Coffeehousing, which I mentioned earlier in SPORTS ILLUSTRATED (May 5, 1958), is perhaps too lightly dealt with in that section of the bridge laws which is concerned with the Proprieties. The law says: "...It is proper to draw inferences from an opponent's gratuitous hesitation, remark, or manner, but such inferences are drawn at one's own risk." Many otherwise intelligent players interpret this as meaning that they are licensed to fool their opponents in any way possible.
But elsewhere the law plainly says, "A player should refrain from...an unnecessary hesitation, remark, or mannerism which may deceive the opponents." Clearly, the genus Coffeehouse is on slippery ground. But that does not stop him from taking a strange sort of pride in his dirty work. He is found all over the world, as witness the following deal reported by Fred Gulliver in a contract bridge newsletter published by the New South Wales Bridge Association.
Mr. Gulliver does not explain how North-South reached their ambitious slam in spades, so I have dreamed up this bidding sequence. North has a difficult choice. If he bids two no trump without a stopper in hearts he can hardly do anything but raise to four spades later. At any rate, the final contract would have been made with ease but for the bad break in the trump suit.
West cashed a heart trick "while the shop was open," as Mr. Gulliver described it. Declarer trumped the second heart, played the ace of spades and led to the king, discovering that he was in trouble. South had to execute a grand coup, shortening his trumps by ruffing once again; he needed to win all the tricks and to wind up in dummy to lead through East at the right time.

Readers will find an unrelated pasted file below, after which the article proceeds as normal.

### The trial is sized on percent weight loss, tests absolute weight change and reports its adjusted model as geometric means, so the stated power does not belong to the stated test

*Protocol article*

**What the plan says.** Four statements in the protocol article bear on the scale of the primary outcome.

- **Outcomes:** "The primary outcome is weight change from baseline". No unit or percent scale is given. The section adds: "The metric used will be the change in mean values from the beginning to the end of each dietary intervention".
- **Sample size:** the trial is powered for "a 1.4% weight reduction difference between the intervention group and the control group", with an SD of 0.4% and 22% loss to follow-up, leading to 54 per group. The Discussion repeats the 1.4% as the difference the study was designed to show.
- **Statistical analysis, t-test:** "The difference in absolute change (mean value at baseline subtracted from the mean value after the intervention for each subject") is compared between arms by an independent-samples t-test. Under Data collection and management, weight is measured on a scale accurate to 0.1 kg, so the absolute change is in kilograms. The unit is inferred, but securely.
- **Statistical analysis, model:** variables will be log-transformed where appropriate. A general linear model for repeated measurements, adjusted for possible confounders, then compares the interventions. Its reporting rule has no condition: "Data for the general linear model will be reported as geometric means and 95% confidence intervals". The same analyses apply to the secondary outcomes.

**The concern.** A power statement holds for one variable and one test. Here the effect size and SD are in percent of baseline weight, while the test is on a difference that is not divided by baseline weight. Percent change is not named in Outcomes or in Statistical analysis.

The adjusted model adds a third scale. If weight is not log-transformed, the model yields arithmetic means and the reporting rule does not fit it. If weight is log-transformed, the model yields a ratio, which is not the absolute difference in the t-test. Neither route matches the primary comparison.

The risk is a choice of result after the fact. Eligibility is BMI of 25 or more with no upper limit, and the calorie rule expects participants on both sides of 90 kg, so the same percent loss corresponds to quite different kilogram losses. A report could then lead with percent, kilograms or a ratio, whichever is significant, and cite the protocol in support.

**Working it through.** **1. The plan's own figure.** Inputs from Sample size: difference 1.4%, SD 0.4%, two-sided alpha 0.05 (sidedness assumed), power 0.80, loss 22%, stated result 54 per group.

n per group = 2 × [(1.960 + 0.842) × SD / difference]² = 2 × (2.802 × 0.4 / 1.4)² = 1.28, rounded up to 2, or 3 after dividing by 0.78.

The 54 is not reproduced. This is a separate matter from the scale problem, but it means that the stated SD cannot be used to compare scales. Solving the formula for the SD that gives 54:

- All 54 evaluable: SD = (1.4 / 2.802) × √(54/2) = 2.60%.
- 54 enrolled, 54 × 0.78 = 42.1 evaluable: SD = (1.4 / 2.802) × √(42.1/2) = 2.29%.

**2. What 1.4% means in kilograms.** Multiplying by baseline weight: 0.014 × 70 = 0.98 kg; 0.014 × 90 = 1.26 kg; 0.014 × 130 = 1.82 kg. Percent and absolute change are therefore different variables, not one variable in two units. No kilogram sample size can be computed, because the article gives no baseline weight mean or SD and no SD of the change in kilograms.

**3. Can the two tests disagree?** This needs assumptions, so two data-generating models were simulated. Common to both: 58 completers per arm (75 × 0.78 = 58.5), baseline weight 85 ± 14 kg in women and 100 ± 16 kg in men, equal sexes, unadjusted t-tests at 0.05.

Declarer saw that the percentage was against his being able to cash three diamonds—yet this was essential to his success. To prevent the loss of the slam through East's trumping a third diamond, South staged a performance which should have won him an Oscar.
Exhibiting no dismay at the bad break, declarer returned to his hand (and incidentally reduced his trumps to East's length) by ruffing another heart. Then he went into his act. He led a diamond toward dummy and, after deep thought, hesitantly played the queen. When East produced the diamond 2, South released a pent-up sigh at the success of his "finesse." Next, he cashed dummy's ace of diamonds and then led a low diamond, meanwhile glaring at East with a triumphant air.
Convinced that South would be able to overruff, East discarded a club and South's dramatic production became an assured success. He won the trick with the diamond king, entered dummy with a club and continued leading good diamonds. Now, whenever East trumped, South could indeed overtrump, so the slam came home.
In Mr. Gulliver's tale, they found South's body in a back alley later that evening. In spite of South's conduct, I am not sure that the homicide was justified. East should have figured that if South really had held only two diamonds, he would have taken the diamond finesse and ruffed a diamond earlier—not a heart. Otherwise he had no chance of keeping as many trumps as East and would have had to lose a trump trick.
I recommend two methods for making even an incurable coffeehouser see the error of his ways. Either stop playing with him or learn to turn his play-acting to your own advantage.